What Is at Par?
Par value is static, unlike market value, which fluctuates with credit ratings, time to maturity, and interest rate fluctuations. The par value is assigned at the time the security is issued. When securities were issued in paper form, the par value was printed on the face of the security, hence the term "face value."
- Par value is the price at which a bond was issued, also known as its face value.
- A bond's price will then fluctuate based on prevailing interest rates, time to maturity, and credit ratings, causing the bond to trade either at above par or below par.
- "At par" will always refer to the original price that a bond was issued at.
- The owner of a bond will receive its par value at its maturity date.
Understanding at Par
Due to the constant fluctuations of interest rates, bonds and other financial instruments almost never trade exactly at par. A bond will not trade at par if current interest rates are above or below the bond's coupon rate, which is the interest rate that it yields.
A bond that was trading at par would be quoted at 100, meaning that it traded at 100% of its par value. A quote of 99 would mean that it is trading at 99% of its face value.
Par value for common stock exists in an anachronistic form. In its charter, the company promises not to sell its stock at lower than par value. The shares are then issued with a par value of one penny. This has no effect on the stock's actual value in the markets.
A New Bond
If, when a company issues a new bond, it receives the face value of the security, the bond is said to have been issued at par. If the issuer receives less than the face value for the security, it is issued at a discount. If the issuer receives more than the face value for the security, it is issued at a premium.
The yield for bonds and the dividend rate for preferred stocks have a material effect on whether new issues of these securities are issued at par, at a discount, or at a premium.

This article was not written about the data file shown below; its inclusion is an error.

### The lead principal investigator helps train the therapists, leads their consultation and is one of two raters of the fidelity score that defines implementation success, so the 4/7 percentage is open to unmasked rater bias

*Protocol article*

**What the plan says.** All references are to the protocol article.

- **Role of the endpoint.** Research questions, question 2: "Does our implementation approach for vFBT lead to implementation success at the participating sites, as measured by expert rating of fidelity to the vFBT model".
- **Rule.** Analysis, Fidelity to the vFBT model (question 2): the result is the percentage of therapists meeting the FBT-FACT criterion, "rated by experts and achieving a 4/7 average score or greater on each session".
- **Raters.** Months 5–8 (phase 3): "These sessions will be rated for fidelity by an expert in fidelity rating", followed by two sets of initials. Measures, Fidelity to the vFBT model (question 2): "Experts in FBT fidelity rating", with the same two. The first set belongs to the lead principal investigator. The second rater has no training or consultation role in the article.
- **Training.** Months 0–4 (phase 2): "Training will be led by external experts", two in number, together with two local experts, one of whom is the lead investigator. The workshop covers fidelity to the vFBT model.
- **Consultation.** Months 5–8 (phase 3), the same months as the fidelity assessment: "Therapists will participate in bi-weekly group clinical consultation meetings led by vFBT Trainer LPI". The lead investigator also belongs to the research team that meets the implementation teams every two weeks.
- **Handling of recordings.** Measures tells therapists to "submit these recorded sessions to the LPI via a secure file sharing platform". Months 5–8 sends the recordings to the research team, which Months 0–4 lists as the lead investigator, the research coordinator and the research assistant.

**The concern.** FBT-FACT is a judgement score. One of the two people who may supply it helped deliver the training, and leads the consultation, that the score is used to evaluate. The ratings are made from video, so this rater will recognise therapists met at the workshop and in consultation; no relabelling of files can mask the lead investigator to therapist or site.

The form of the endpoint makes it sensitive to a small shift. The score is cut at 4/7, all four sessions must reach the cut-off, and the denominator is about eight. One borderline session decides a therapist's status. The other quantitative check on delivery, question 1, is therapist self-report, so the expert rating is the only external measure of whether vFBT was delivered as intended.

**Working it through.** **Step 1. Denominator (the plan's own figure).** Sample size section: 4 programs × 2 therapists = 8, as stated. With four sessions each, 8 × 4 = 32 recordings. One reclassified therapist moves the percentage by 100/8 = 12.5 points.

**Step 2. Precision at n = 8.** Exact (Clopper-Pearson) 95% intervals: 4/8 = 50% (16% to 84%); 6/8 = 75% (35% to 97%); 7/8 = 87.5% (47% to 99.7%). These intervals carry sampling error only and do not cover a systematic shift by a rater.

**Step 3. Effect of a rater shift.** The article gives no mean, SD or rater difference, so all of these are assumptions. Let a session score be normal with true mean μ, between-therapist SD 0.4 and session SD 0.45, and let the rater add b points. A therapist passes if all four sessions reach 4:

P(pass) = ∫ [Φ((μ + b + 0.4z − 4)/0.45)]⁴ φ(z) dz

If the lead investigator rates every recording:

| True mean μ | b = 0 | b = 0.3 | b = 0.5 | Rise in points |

A bond that trades at par has a yield equal to its coupon. Investors expect a return equal to the coupon for the risk of lending to the bond issuer.
Example of at Par
If a company issues a bond with a 5% coupon, but prevailing yields for similar bonds are 10%, investors will pay less than par for the bond to compensate for the difference in rates. The bond's value at its maturity plus its yield up to that time must be at least 10% to attract a buyer.
If prevailing yields are lower, say 3%, an investor is willing to pay more than par for that 5% bond. The investor will receive the coupon but have to pay more for it due to the lower prevailing yields.
What Is a Bond's Par Value?
A bond's par value is its face value, the price that it was issued at. Most bonds are issued with a par value of $1,000 or $100. Over time, the bond's price will change, due to changes in interest rates, credit ratings, and time to maturity. When this happens, a bond's price will either be above its par value (above par) or below its par value (below par).
Are Bonds Always Issued at Par Value?
No, bonds are not always issued at par value. They can be issued at a premium (price is higher than the par value) or at a discount (price is below the par value). The reason for a bond being issued at a price that is different than its par value has to do with current market interest rates. For example, if a bond's yield is higher than market rates, then a bond will trade at a premium. Conversely, if a bond's yield is below market rates, then it will trade at a discount to make it more attractive.
What Is a Bond's Coupon Rate?
The coupon rate of a bond is the stated amount of interest that the bond will pay an investor at the time of its issue. A bond's coupon rate is different from a bond's yield. A bond's yield is its effective rate of return when the bond's price changes. A bond's yield is calculated as coupon rate / current bond price.